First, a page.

Worried about your future?
As a geologist in a constantly shifting energy industry
-- does anyone really know what's going to happen tomorrow? -- you
and most of your peers could be excused for traces of doubt.
But at least there's this: According to an increasing
number of industry workers -- including thousands of AAPG members
-- there is life after layoff.
Take the case of Lisa Norby, a former petroleum geologist
at Mobil Oil who survived six downsizings before finally taking
a buyout when the company closed its Denver office in 1992.
Although she retrained and entered a related profession,
today she is back at work in the oil and gas industry.
But not, however, in the usual way.
This time she's working for the government. Norby
is a petroleum geologist with the U.S. National Park Service.
In fact, she's "the only petroleum geologist in the
entire Park Service," she said -- and for her, even as the career
transitions continue, the skills she developed with Mobil are paying
off in new and surprising ways.
"I felt it was time for a change," she said of her
decision to leave the industry. "It got to a point where I wanted
to do something that had personal meaning for me."
For Norby, that meant a "shift back" to an original
interest she had in the environmental business -- and seeking a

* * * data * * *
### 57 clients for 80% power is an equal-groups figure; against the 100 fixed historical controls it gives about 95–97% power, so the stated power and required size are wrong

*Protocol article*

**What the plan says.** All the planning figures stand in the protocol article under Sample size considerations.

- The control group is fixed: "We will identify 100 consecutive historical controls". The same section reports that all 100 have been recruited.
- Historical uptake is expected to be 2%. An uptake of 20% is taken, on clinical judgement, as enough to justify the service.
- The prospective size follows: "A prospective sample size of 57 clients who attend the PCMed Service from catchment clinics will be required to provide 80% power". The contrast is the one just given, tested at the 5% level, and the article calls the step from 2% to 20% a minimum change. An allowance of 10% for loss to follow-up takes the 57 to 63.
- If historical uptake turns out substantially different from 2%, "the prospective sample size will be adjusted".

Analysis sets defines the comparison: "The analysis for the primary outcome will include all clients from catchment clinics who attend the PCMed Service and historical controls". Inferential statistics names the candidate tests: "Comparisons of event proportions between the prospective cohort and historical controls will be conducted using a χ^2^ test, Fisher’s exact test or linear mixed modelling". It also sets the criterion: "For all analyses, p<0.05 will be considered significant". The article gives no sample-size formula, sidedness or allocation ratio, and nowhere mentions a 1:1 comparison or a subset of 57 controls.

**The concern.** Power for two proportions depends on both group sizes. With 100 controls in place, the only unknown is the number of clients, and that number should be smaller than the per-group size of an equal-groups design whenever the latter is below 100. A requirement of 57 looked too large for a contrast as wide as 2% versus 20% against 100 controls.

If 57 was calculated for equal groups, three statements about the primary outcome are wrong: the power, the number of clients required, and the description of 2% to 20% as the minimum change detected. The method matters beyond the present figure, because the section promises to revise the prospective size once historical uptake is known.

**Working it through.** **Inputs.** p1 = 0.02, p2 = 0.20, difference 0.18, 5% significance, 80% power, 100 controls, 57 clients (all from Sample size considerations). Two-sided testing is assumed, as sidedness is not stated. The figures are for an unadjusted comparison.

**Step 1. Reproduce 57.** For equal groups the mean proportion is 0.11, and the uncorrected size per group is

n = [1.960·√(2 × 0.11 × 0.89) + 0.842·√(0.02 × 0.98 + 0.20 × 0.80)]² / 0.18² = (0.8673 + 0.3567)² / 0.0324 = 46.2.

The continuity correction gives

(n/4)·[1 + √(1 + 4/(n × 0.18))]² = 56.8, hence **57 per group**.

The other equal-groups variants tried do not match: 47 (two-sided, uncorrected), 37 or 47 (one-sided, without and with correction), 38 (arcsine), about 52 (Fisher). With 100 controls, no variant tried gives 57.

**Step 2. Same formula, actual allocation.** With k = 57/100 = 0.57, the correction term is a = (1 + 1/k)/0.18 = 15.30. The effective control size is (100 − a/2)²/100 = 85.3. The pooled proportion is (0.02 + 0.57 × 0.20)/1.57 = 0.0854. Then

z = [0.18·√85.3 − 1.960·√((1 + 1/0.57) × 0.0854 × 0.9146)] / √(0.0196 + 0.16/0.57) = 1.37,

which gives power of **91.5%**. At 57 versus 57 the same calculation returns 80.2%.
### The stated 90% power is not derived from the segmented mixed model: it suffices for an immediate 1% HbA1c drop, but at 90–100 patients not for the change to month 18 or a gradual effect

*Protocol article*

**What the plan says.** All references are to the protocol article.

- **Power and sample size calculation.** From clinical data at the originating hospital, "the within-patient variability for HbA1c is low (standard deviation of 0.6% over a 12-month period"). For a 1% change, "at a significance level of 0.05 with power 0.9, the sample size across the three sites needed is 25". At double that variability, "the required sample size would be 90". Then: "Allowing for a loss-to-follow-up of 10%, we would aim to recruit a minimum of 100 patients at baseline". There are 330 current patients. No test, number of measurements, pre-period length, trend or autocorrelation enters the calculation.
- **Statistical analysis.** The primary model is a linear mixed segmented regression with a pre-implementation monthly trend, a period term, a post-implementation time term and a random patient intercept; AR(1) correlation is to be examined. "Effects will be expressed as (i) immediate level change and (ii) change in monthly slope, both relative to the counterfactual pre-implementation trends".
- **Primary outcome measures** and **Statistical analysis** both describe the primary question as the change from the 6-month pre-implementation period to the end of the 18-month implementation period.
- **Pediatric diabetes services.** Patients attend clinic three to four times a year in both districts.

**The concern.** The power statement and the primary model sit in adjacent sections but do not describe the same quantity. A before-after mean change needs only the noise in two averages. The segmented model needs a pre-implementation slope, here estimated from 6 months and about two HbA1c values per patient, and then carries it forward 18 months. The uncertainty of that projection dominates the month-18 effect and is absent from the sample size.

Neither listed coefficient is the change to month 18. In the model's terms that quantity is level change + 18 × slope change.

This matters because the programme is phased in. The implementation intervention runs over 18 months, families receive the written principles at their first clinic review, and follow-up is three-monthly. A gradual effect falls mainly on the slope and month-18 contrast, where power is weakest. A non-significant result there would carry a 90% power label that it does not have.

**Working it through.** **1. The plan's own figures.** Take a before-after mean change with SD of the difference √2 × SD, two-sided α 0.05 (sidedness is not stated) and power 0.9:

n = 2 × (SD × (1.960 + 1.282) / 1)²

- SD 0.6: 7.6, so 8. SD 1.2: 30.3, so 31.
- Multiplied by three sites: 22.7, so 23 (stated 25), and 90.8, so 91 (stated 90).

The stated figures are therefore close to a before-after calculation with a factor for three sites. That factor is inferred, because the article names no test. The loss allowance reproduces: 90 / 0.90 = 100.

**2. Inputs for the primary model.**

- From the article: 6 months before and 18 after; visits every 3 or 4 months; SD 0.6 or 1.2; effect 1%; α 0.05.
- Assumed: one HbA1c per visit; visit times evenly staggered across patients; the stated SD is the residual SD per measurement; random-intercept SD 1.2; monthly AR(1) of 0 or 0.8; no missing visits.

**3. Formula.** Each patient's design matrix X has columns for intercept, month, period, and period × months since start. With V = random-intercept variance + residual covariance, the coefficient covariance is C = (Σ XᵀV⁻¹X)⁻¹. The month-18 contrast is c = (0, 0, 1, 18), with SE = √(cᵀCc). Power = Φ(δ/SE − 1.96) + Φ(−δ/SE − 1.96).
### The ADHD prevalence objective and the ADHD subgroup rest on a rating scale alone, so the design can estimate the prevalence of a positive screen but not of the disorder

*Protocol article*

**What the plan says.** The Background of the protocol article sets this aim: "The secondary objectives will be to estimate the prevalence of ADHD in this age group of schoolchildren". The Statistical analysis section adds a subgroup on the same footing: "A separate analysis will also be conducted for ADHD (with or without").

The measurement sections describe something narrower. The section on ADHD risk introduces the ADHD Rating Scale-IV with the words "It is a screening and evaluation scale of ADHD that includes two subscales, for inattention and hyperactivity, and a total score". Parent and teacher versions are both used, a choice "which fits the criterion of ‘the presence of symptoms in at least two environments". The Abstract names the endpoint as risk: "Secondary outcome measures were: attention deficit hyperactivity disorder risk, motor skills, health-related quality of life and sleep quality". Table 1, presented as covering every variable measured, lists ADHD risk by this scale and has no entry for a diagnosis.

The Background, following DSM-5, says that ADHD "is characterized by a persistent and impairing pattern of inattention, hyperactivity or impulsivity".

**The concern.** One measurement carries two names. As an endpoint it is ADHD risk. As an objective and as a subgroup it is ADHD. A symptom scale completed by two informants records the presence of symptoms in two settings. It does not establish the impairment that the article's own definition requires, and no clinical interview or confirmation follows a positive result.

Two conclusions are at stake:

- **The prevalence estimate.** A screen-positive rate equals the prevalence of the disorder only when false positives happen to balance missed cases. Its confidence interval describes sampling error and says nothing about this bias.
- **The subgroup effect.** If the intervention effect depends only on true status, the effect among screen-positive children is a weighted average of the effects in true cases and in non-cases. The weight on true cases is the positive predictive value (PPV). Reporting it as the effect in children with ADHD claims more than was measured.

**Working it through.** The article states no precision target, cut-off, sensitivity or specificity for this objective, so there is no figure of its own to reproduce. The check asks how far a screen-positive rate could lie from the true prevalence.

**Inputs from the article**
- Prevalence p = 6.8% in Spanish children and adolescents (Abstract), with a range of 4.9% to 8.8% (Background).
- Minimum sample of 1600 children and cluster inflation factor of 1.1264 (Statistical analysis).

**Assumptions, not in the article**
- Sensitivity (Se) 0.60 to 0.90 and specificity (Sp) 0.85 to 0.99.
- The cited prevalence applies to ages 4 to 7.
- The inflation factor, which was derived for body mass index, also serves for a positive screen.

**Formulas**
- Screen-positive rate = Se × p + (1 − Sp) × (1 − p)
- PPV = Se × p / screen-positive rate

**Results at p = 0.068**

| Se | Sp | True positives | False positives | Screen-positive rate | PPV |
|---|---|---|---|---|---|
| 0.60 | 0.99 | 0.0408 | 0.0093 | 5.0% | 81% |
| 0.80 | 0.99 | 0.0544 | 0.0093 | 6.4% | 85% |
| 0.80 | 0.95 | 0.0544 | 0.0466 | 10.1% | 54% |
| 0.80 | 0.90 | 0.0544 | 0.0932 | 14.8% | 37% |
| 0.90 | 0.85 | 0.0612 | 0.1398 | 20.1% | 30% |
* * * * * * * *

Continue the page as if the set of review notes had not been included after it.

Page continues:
job with the National Park Service.
"I was very fortunate because they (Mobil) had a
retraining program," she said. Under the Trade Adjustment Act, federal
funds were provided for retraining for individuals who wanted to
"I had always wanted to be an environmental geologist,"
she said, and headed back to school to earn a degree in environmental
"I realized if I wanted to stay in Denver, I'd have
to make a decision on my career," Norby said. "It's a tough city
to be an oil geologist in. Maybe this was my opportunity to do environmental
A native of Ohio, Norby earned her geology degree
from Ohio University and a master's degree in geology at Idaho State
University. After graduate school, she went to work for Mobil in
"They hired me as a geophysicist and I went through
their training program," she said.
For four years she worked in Mobil's Dallas office.
Then she moved to the company's Denver office in 1984, working in
both exploration and production.
"I worked the Williston basin and Piceance Basin
in western Colorado," she said.
After leaving Mobil in 1992, Norby first took some
time off and did some volunteer work. She worked as a trail volunteer
at Indian Peaks Wilderness Area near Denver and also volunteered